The constitution provides for freedom of religion, and although it describes Nepal as a Hindu kingdom, it does not establish Hinduism as the state religion, and religious tolerance is broadly practiced. However, proselytizing is prohibited, and members of some religious minorities occasionally complain of official harassment, according to the U.S. State Department's 2005 Report on International Religious Freedom. Christian groups have considerable difficulty registering as religious organizations and thus are unable to own land on which to build churches or cemeteries. The government does not restrict academic freedom. However, more than 100 teachers have been killed both by security forces and by Maoists, and Maoists regularly target private schools in rural areas. Schools are regularly forced to close in response to Maoist threats, and thousands of schoolchildren were abducted by Maoists during the year.
Freedom of assembly was banned as part of the February 2005 emergency declaration, and some restrictions remained in place after the emergency was lifted in May. Despite these formal regulations, the year saw a huge increase in antigovernment agitation, including attempts to hold protest marches and demonstrations. In the majority of cases, the demonstrations were broken up by police while hundreds of protestors were arrested in each instance. According to the UN monitoring office, police are using increasingly harsh tactics, which amount to excessive force, against peaceful protestors, including the indiscriminate use of tear gas to dispel protests.
The activities of many NGOs and their staffs were severely restricted following the February takeover, which compromised the ability of human rights defenders and others to perform their monitoring jobs effectively. Activists have been subjected to arrest and detention, as well as orders preventing them from leaving the Kathmandu Valley, either to travel elsewhere in Nepal or abroad. NGO staffs also continue to face harassment from both police and Maoist guerrillas, including threats, torture and detention, and occasional violence. The insurgency has forced a number of NGOs working in rural Nepal to curb their activities substantially, as the Maoists require NGOs to seek their permission to function in many districts and have expressed hostility towards international development organizations. Watchdog groups expressed concern in November about a proposed code of conduct containing vague provisions that they alleged could place undue restrictions on the operations of NGOs.
As part of the February emergency declaration, union rights were suspended and meetings were banned. Unions have attempted to hold demonstrations demanding a resumption of labor rights, but their leaders are under constant threat of arrest, according to the International Labor Organization. By law, workers in certain essential services cannot stage strikes, and 60 percent of a union's membership must vote in favor of a strike for it to be legal. In 2004, the government expanded the list of "essential industries" to cover entire sectors, such as the transport, tourism, telecommunications, and public utilities sectors; in 2005, it banned trade unions within the civil service. Although bonded labor was outlawed in 2000, it persists in rural areas, and the incidence of child labor has increased as a result of conditions created by the insurgency.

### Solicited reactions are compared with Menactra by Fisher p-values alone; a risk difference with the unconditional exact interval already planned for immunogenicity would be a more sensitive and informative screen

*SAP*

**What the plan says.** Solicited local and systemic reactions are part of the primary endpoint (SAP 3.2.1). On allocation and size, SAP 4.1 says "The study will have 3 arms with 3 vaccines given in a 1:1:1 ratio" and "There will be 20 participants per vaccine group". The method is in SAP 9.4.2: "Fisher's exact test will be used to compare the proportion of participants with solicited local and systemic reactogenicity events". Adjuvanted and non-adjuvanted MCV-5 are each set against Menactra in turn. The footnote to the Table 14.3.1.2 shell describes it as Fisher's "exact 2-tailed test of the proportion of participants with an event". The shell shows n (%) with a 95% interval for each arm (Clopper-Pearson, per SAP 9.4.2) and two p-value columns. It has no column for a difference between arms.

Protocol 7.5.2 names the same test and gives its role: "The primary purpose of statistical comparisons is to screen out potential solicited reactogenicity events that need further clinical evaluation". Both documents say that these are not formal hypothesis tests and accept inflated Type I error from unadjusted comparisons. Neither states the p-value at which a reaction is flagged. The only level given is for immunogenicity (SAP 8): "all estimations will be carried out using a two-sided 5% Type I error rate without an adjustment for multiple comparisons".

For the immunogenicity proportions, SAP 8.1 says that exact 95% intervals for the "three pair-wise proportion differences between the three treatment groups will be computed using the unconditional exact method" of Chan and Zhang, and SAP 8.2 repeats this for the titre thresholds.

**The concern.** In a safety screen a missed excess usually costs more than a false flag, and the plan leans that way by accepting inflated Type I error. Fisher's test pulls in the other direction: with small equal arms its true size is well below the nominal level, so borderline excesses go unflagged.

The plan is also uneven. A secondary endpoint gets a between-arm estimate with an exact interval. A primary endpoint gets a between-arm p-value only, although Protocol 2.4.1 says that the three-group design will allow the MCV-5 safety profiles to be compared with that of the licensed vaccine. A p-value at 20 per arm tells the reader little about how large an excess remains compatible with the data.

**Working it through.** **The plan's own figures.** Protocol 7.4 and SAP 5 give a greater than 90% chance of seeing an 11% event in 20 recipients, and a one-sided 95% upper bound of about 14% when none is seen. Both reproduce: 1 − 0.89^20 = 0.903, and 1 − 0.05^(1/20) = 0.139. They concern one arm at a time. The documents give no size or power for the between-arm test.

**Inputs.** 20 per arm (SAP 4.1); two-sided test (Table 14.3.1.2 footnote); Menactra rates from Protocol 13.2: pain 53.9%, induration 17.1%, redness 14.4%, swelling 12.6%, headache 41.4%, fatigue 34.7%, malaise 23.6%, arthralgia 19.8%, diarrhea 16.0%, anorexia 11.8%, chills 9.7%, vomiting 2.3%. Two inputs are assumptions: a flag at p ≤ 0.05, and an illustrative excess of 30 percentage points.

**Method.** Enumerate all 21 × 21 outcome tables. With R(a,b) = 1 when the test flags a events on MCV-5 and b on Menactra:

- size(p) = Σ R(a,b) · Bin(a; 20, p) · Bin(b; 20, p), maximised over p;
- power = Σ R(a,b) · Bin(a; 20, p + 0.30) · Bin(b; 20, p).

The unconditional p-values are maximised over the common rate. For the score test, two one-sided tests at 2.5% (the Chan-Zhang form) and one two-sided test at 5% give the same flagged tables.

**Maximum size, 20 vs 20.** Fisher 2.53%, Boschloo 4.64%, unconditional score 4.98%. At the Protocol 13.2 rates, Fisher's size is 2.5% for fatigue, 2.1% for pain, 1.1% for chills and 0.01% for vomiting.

Until the February coup, the Supreme Court had been viewed as largely independent of the executive, but this independence was increasingly threatened during 2005, as court orders were routinely flouted by the government and the court itself repeatedly delayed issuing habeas corpus writs. Lower-level courts remain subject to political pressure and endemic corruption, and effective access to justice for many Nepalese remains limited. Because of heavy case backlogs and a slow appeals process, suspects are often kept in pretrial detention longer than if they had been convicted of the crimes for which they stand accused. Prison conditions are poor, with overcrowding common and detainees sometimes handcuffed or otherwise fettered.
In ordinary criminal cases, police at times commit extrajudicial killings and cause the disappearance of suspects in custody. They also occasionally torture and beat suspects to punish them or to extract confessions. The government generally has refused to conduct thorough investigations and take serious disciplinary measures against officers accused of brutality. Set up in 2000, the National Human Rights Commission (NHRC) has a mandate to investigate alleged human rights violations and provide redress for victims. However, following the February takeover, the NHRC's ability to conduct its work was further hampered by the government, which prevented it from undertaking several important fact-finding missions. In May, King Gyanendra modified the appointments process to the NHRC, stacking the nominating committee with his political allies. Later in the month, four new members (out of a total of five) were appointed, which brought the NHRC wholly under the king's control, in a move that was criticized by the United Nations and NGOs.